Jeff Oaks

The Writing Life, Writing Prompts, Essays on the Ordinary

Month: August, 2013

Email to a Young Writer at the Beginning of the Term

Dear R,

Well, there are two answers to your question. Maybe three answers. Let me see if I can get them in some kind of order.

1) The easiest answer is this: go talk to your professor for the Shakespeare class and ask him or her exactly what you’ve asked me. I can usually help a student focus on a subject for an essay if I talk to the student directly, one-on-one, in my office. You should have read the entirety of Midsummer’s Night’s Dream. Mark any places where you have trouble or you notice a pattern. those might be places to start thinking. It might help you to get some sense of what the professor is looking for as well. How scholarly is scholarly for this professor? Sometimes knowing something very simple, like how long the paper should be, will help. Don’t be afraid of your professors; we really do want to help.

2) The slightly more complicated is this: you’re pushing yourself too hard. This is only the first week, and already you’re having a crisis. Try not to panic so early! College is a big shift for almost everyone, even very well prepared and enthusiastic students like yourself. Maybe it’s especially hard for students who come in with very high expectations like yourself. You need to give yourself some settling in time. If I’d been your advisor, I probably would’ve suggested not taking so many writing based classes in your first semester because it is very hard even for experienced writers to “crank out” quality pieces of writing at any speed. I might not have thrown you into an Honors class so immediately, at least not until you’ve gotten used to the pace of this place. But you might also be fine. (By the way, don’t think that you’re the only one having problems in the class; in my experience everyone thinks that, but it is almost never true.)

And you’re right that essay writing is not a guided process here at Pitt. You can get help at the Writing Center, which is a great resource to use–and I can suggest some tutors over there if you want–but first see if your Shakespeare professor can’t help you a little bit. Does he or she have office hours yet? Go and see him or her! We actually do like people to come and talk to us about problems or issues from class. Some students feel like they’re intruding if they come to office hours, but believe me, you aren’t! Those hours are for you, so use that time. As an added bonus you’ll get to know a real professor which ,if you hope to be one one day, will give you a sense of what it’s like to be one.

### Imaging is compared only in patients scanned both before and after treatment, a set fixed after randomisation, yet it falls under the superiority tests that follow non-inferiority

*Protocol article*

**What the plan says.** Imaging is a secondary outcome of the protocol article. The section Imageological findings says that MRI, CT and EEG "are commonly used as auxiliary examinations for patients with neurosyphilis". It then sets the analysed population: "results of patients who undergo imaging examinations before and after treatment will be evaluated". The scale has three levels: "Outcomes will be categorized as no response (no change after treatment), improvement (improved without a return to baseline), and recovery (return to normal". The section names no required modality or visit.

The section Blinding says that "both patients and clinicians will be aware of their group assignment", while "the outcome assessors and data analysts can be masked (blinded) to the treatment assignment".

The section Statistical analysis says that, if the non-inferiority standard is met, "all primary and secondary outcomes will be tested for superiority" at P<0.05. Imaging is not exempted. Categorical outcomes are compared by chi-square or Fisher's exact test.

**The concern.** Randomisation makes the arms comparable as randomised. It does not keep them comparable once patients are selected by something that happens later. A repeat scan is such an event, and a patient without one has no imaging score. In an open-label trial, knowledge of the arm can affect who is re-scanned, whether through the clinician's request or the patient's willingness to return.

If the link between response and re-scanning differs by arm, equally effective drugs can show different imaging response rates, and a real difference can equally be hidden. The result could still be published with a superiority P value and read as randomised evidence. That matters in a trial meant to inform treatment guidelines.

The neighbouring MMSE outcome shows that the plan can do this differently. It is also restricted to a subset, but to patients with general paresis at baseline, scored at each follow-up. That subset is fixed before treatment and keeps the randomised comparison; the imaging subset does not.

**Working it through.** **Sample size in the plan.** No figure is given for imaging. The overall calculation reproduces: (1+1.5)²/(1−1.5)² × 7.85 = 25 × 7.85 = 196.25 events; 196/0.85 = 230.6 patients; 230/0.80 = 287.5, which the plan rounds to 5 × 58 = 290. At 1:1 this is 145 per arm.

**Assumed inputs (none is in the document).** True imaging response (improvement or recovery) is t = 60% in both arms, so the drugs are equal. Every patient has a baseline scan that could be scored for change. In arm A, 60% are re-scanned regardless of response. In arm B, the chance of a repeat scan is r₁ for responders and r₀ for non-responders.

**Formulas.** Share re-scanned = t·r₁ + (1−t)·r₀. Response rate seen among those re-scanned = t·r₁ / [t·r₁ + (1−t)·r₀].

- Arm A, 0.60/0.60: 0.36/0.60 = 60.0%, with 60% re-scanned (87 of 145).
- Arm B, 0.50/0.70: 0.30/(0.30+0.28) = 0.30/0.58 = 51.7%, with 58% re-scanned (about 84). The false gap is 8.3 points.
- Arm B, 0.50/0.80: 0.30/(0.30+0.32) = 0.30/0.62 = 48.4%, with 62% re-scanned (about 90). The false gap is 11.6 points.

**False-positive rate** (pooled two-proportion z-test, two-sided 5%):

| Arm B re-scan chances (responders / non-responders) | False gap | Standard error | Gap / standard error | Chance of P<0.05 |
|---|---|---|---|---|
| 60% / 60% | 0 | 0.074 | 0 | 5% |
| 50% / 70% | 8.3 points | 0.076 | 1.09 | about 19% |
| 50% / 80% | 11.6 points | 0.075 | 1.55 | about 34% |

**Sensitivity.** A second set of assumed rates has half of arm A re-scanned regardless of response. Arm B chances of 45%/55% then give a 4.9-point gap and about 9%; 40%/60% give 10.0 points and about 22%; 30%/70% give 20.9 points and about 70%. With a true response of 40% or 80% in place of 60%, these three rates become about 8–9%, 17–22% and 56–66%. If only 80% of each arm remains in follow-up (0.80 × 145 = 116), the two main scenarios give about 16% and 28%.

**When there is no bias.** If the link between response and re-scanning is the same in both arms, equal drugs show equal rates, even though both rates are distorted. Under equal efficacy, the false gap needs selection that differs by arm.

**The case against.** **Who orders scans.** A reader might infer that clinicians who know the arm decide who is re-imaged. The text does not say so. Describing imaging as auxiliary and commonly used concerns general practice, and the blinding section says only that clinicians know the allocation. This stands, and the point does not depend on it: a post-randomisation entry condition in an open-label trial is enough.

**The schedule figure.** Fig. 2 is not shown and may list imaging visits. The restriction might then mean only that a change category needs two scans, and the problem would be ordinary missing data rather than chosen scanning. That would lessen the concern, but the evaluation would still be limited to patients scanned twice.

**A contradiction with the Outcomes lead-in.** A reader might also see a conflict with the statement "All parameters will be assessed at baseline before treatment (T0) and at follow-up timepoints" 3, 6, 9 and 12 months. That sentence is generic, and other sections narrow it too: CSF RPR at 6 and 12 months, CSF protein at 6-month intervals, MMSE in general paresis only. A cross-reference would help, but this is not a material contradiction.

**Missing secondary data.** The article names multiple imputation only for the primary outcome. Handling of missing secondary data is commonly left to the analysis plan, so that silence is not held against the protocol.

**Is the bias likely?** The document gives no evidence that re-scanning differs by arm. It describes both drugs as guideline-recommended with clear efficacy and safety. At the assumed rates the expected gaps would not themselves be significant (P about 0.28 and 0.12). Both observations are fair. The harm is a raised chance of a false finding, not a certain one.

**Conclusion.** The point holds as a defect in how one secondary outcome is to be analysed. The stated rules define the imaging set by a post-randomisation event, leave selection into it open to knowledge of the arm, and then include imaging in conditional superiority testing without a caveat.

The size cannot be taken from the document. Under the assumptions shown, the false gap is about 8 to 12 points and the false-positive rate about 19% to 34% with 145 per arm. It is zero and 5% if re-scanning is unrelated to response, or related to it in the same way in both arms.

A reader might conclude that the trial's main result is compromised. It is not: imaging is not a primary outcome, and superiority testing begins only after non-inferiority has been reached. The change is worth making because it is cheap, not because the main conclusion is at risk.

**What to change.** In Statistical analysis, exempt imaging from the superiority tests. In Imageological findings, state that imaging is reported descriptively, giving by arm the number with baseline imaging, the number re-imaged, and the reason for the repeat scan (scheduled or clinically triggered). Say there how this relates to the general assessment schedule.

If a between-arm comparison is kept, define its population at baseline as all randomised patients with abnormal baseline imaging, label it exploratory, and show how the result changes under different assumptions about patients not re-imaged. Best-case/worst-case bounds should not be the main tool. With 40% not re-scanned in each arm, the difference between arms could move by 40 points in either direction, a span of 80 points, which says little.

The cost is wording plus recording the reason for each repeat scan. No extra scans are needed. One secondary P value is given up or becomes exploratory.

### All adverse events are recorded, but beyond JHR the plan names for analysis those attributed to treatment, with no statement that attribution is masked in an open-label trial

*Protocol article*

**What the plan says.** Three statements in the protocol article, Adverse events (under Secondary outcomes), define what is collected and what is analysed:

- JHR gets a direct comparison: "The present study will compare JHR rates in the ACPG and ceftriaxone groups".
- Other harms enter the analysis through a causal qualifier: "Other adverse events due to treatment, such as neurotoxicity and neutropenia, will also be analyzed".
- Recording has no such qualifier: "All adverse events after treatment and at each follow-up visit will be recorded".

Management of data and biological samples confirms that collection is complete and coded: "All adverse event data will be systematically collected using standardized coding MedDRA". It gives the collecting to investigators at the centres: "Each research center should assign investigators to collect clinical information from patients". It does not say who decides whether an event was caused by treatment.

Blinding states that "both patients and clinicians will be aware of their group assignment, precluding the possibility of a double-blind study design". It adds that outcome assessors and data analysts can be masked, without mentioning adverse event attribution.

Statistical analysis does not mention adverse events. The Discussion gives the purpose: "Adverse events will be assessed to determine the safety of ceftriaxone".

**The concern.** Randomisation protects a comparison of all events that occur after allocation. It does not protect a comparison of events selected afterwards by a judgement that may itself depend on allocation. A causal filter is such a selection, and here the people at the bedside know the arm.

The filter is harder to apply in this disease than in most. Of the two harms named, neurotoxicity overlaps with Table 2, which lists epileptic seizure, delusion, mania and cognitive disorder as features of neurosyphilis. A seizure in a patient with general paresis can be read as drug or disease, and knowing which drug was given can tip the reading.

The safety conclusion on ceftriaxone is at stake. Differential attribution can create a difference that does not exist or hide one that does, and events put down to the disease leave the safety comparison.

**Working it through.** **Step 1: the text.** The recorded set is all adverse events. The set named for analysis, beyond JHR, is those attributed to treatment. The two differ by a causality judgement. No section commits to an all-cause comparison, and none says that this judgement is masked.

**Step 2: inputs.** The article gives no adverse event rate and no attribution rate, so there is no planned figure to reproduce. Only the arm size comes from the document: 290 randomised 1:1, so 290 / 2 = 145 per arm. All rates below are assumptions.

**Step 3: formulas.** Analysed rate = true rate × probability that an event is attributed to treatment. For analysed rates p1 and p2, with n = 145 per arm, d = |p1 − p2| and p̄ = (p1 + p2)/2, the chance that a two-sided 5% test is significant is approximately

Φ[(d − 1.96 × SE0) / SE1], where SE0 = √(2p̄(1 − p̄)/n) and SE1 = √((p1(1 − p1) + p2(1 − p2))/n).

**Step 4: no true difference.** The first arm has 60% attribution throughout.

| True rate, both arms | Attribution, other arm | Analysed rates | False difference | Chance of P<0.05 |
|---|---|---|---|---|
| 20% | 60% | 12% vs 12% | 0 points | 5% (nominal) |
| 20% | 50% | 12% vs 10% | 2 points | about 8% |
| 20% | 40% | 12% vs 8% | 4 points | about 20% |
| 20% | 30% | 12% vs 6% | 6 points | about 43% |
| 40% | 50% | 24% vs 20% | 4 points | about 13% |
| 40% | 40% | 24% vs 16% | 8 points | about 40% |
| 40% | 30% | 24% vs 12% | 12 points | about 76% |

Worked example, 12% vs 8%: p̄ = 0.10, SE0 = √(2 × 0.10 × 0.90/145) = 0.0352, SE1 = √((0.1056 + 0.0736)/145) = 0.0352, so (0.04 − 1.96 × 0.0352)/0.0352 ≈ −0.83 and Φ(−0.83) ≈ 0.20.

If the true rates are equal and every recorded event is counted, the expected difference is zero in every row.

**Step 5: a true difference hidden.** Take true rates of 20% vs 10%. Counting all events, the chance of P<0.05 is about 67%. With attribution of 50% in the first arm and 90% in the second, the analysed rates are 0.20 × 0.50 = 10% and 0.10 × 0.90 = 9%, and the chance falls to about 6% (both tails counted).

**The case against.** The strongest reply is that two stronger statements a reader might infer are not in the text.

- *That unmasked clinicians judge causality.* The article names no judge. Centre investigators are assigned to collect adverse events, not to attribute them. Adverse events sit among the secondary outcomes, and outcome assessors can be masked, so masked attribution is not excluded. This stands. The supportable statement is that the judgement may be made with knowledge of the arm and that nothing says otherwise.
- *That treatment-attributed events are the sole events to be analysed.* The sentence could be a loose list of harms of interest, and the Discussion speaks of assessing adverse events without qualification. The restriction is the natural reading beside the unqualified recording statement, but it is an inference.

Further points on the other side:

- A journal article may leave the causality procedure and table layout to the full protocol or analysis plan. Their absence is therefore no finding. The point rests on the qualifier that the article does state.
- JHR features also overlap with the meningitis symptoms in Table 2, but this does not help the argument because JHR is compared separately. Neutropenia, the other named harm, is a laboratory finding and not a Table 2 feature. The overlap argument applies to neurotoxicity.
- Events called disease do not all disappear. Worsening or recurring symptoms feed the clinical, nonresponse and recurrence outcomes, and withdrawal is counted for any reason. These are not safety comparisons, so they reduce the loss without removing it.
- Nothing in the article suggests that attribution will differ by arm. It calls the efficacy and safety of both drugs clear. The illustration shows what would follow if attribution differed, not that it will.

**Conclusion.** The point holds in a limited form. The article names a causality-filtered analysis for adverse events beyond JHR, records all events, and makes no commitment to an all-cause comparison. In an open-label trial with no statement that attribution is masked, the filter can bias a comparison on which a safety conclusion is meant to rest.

3) The last thing I’ll say is about your fear that the more the more you study English, the more juvenile your own writing will seem. That is absolutely true, and it can be, at least for a while, a disheartening feeling. Many many students were the best students in their schools and got used to being the best, the smartest, the most noticed, and then they come to college and they realize that there are far more people at the same level and they’re not quite as special as they’re used to being. That’s part of every freshman’s experience. If you can, try to embrace that feeling because it gives you a chance to slow down a bit, to re-examine your priorities, change your direction if necessary. You don’t have to be the same person you were in high school. You can try out, and probably should try out, some new directions. There’s such a wide range of possibilities for you to consider. Think of college as one of the points where you have access not just to information but to change itself. Maybe in fact you don’t want to be an English major. Maybe Astrophysics is more interesting, maybe Neurobiology or Psychology or Music? There is a buffet of choices here. At least your first year ought to be about tasting a little bit of everything–because the other thing is this: if you really want to be a writer, you should be interested in all of those other things and not just narrowly literary studies. They will all help your writing in different ways. Sometimes by shifting your perspective, sometimes by giving you a new language to describe an experience in, sometimes by providing a fantastic distraction. I completely agree with you, for example, about Shakespeare: love the sonnets and often get lost in the plays’ language. That doesn’t make you a bad writer though. You just keep trying to find what seems to speak to you. Maybe it will be the poet Issa or William Blake or Elizabeth Bishop or Toni Morrison. I found great pleasure in the essays of Stephen Jay Gould and the poems of Gerard Manley Hopkins. (You may also find that you love certain plays of Shakespeare’s and not others; you don’t have to love everything equally. I love Lear and The Tempest but I don’t care about the comedies at all.)